BUTTERFLIES AND LIZARDS, BERYL AND ME

Living off spoonfuls of peanut butter and an occasional dented can of peas, Charley knows what it’s like to be poor. Times are hard and her mother is lucky to find work at all, even if the hours are long and the work is difficult. Feeling frightened and forgotten, Charley begins to explore her new home. Passing the gate of an old house, she sees an old woman rocking on her front porch, clutching a teddy bear and singing to herself. Charley’s convinced that the woman must be crazy, but her curiosity and the promise of graham crackers convince her to get to know Beryl a little better. Even after her mother warns her to stay away from the “pathetic old woman,” Charley cannot resist the lure of her new friend. Somewhere between working in the garden, drinking tea, and watching the sunset, Beryl teaches Charley that “all of us are poor, beautiful creatures.” With this new empathy, Charley can finally see beyond her mother’s feeble attempts to live inside a glossy magazine photo or her father’s inability to care for his family. In the impoverished world of the 1930s, Charley learns to find wealth all around her. A gentle story that ensnares while it enriches. (Fiction. 8-12)

Pub Date: April 1, 2001

ISBN: 0-7614-5118-8

Page Count: 144

Publisher: Marshall Cavendish

Review Posted Online: May 20, 2010

Kirkus Reviews Issue: April 15, 2002

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THE BIG GAME OF EVERYTHING

Twelve-year-old Onion Jock’s grandfather made a fortune inventing a golf-course–cleaning contraption and now runs his own 13-hole course, his barber father rebels against the system by discouraging haircuts and his brother is a finance-obsessed pugilist. When well-monied individuals from Grampus’s past arrive, Jock realizes that his odd family relationships are more twisted than he thought. With little more than a brogue pronunciation as a clue, readers are left to guess at Jock’s geographical location, which creates a rarely bridged emotional gap. Jock’s narrative disposition is reminiscent of Christopher from Mark Haddon’s Curious Incident of the Dog in the Night-time (2003), but Jock’s own behavioral discrepancies have no apparent underlying causes. Moments of genuine humor shine, but most of the tale’s message—of the burden of possessions—seems better suited for a younger audience than the one it apparently aims for. Andi Watson’s Clubbing (2007) blends oddball humor and golf much more successfully. This uneven mixture of relationships and sports is a bogey for the usually reliable Lynch. (Fiction. 9-12)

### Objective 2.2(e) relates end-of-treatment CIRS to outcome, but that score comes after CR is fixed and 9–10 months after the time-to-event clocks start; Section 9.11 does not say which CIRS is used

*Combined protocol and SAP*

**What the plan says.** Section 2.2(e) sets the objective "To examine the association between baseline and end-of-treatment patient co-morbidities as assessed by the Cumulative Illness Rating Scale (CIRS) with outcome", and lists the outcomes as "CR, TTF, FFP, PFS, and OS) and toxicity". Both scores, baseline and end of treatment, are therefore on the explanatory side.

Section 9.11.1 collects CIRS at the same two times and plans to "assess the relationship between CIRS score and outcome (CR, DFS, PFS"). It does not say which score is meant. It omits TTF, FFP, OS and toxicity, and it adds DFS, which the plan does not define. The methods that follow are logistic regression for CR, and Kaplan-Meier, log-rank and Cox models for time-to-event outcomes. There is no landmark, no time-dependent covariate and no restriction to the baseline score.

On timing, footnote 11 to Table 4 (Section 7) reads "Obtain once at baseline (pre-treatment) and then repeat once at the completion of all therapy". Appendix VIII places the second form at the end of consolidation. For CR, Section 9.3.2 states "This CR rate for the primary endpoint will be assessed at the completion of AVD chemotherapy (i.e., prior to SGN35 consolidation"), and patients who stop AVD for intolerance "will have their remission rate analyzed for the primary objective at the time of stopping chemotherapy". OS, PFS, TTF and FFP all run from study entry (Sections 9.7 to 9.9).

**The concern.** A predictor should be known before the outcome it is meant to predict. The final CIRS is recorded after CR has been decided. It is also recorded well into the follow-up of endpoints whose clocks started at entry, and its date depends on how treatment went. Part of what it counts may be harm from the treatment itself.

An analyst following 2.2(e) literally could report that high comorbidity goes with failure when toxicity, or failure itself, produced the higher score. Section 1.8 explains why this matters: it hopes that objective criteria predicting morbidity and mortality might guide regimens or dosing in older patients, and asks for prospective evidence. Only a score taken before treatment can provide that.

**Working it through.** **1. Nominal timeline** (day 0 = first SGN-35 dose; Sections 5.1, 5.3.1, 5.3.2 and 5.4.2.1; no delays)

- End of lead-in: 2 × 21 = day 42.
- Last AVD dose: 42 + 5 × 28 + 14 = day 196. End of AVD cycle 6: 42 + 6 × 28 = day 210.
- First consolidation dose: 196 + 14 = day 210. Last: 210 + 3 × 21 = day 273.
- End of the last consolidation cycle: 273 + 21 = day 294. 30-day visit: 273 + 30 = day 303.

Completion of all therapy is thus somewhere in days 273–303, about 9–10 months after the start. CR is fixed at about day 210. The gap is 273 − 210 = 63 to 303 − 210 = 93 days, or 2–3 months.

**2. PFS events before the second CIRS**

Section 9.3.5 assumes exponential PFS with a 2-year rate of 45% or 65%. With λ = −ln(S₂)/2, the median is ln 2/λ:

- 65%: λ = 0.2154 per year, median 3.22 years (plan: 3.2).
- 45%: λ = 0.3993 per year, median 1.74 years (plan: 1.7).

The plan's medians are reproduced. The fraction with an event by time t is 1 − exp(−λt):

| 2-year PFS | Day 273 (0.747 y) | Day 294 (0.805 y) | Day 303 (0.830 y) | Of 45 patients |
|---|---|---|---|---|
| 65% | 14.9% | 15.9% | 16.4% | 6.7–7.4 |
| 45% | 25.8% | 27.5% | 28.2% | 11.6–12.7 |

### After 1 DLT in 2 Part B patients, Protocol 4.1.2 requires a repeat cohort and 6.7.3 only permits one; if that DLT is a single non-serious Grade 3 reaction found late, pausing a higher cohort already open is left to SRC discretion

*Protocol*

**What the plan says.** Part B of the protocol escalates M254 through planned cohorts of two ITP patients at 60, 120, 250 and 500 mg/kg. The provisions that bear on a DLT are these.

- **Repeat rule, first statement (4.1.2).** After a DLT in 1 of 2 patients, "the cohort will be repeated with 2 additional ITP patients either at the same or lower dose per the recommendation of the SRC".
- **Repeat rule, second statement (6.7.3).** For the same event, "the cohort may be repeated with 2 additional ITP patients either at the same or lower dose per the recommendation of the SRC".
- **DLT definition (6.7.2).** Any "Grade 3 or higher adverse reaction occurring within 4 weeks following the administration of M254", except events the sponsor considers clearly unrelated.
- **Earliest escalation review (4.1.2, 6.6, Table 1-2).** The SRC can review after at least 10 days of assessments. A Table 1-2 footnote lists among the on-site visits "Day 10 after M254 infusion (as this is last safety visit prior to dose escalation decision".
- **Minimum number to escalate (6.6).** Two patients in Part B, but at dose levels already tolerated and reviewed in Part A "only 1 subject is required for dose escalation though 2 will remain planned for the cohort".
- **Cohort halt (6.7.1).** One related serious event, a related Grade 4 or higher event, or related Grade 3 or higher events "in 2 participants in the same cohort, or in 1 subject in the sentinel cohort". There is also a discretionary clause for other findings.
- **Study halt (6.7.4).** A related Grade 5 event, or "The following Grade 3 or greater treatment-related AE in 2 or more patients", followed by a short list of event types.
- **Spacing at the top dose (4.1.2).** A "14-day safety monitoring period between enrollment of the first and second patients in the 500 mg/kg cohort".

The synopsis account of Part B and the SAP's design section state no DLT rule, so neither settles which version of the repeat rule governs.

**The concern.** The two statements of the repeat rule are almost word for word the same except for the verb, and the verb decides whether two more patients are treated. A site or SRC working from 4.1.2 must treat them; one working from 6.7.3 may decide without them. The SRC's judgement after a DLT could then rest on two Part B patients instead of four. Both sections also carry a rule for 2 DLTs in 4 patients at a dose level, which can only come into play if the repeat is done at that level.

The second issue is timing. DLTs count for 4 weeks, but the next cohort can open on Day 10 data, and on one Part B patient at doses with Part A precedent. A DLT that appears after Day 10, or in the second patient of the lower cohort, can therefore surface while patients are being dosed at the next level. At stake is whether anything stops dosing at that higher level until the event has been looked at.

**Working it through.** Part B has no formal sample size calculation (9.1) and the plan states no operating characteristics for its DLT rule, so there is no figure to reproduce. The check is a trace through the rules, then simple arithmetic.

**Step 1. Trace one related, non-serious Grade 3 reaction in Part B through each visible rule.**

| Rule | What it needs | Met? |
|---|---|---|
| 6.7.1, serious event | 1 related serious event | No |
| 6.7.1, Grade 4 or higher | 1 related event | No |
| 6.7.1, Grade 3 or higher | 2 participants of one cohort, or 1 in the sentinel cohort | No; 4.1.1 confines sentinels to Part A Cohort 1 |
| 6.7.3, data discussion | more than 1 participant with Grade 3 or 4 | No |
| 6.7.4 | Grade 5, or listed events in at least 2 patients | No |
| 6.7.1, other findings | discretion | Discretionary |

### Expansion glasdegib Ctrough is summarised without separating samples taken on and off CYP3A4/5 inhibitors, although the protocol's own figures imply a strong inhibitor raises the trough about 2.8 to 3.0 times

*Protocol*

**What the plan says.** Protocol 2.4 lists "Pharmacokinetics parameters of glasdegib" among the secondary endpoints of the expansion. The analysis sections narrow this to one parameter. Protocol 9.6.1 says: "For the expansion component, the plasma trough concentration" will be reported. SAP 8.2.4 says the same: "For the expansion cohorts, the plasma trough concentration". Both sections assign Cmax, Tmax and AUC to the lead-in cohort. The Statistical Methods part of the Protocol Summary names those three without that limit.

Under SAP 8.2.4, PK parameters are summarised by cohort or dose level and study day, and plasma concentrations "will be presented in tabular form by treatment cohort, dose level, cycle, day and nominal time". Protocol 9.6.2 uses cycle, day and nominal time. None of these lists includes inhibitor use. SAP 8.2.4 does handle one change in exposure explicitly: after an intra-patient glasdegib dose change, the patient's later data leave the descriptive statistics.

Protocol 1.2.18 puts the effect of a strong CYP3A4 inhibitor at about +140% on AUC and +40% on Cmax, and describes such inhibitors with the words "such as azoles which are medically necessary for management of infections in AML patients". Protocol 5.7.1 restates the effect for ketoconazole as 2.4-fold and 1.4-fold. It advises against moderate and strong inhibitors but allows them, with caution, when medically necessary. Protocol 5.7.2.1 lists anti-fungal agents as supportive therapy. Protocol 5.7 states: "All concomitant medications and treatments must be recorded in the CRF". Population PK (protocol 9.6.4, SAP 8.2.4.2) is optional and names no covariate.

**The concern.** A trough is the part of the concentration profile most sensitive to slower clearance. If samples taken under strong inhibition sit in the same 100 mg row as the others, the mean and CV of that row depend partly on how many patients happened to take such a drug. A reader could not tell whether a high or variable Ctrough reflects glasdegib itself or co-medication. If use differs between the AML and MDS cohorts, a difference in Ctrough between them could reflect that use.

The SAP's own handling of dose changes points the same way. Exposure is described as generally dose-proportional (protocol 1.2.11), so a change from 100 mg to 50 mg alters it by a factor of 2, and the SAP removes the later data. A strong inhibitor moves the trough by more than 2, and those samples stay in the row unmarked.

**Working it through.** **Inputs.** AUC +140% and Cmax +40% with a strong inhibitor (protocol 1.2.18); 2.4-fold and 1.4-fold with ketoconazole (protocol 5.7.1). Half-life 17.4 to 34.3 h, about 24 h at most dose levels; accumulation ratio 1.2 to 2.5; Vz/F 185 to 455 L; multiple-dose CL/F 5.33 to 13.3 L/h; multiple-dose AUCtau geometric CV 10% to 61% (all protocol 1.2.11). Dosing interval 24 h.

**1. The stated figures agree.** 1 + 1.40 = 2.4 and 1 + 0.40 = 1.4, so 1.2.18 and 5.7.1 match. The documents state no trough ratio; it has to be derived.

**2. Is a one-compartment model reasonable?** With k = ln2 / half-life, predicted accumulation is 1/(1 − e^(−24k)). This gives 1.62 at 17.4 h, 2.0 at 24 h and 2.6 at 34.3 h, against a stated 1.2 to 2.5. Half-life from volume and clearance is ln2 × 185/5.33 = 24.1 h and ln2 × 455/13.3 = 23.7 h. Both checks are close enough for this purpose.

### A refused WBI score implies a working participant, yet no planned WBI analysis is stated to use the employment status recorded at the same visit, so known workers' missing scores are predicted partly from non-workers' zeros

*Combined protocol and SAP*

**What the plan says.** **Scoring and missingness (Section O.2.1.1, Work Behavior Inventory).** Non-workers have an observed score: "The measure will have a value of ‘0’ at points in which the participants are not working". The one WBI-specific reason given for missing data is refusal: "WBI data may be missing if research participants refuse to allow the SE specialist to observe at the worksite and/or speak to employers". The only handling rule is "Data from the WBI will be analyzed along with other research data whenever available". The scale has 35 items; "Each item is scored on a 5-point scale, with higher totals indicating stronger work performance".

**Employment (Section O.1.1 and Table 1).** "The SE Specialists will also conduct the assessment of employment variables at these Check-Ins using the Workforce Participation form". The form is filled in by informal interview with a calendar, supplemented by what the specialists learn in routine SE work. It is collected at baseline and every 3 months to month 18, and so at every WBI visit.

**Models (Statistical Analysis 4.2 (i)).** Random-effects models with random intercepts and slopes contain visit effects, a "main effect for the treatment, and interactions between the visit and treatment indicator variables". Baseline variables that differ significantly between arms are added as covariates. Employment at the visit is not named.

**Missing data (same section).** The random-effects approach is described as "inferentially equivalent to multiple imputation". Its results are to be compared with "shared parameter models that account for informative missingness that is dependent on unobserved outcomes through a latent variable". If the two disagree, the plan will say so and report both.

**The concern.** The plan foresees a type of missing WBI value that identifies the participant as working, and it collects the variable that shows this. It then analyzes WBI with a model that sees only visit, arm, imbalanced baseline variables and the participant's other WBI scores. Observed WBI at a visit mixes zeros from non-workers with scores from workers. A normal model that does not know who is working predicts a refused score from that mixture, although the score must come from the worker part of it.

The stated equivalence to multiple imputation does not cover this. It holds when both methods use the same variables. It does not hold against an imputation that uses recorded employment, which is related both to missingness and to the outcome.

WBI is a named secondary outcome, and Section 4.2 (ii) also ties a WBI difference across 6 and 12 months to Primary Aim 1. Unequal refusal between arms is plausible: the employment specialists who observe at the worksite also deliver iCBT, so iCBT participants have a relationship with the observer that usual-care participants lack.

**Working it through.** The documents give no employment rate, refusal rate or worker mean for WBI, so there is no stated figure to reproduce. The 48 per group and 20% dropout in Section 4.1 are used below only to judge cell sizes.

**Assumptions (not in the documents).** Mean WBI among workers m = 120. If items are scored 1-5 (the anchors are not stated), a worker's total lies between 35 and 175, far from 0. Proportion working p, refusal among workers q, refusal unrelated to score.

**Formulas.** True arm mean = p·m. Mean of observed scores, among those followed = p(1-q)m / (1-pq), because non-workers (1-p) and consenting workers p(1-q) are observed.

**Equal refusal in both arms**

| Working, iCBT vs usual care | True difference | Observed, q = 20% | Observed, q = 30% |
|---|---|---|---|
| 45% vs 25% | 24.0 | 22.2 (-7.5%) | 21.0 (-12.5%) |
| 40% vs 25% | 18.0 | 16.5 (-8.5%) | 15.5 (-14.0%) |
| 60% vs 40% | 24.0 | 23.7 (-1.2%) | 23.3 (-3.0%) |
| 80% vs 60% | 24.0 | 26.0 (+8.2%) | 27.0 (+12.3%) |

Pub Date: Sept. 1, 2008

ISBN: 978-0-06-074034-4

Page Count: 288

Publisher: HarperTeen

Review Posted Online: May 20, 2010

Kirkus Reviews Issue: Sept. 1, 2008

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Fluid prose elucidates a life much stranger than fiction.

PROMISE THE NIGHT

MacColl's second novel brings to life the childhood of future aviator and writer Beryl Markham (Prisoners in the Palace, 2010).

Born Beryl Clutterbuck, she moved with her family to the highlands of Kenya as a toddler. Not long after, her mother and brother returned to England, abandoning her with her rough though loving father. MacColl's account begins when a leopard steals into Beryl's hut and attacks her dog—the child leaping from her bed to give chase. Though she loses the leopard in the night, the next morning, she and her new friend, a Nandi boy, Kibii, find the dog still alive and save it. Later she insists on being part of the hunt for the leopard. Young Beryl wants nothing more than to be a warrior, a murani, and to be able to leap higher than her own head. Her jumping skills progress apace, but young white girls, no matter how determined, cannot become part of the Nandi tribe. Her relationship with Kibii's father, the wise Arap Maina, along with a growing awareness of the consequences of her actions, help lead her into a more mature—though still wildly impulsive and daring—life. MacColl intersperses her third-person narrative with faux news reports and first-person diary entries of two decades later, when Beryl Markham became the first person—let alone woman—to fly a plane west from Europe to America.

Fluid prose elucidates a life much stranger than fiction. (Historical fiction. 9-12)

Pub Date: Nov. 2, 2011

ISBN: 978-0-8118-7625-4

Page Count: 256

Publisher: Chronicle Books

Review Posted Online: Sept. 14, 2011

Kirkus Reviews Issue: Oct. 1, 2011

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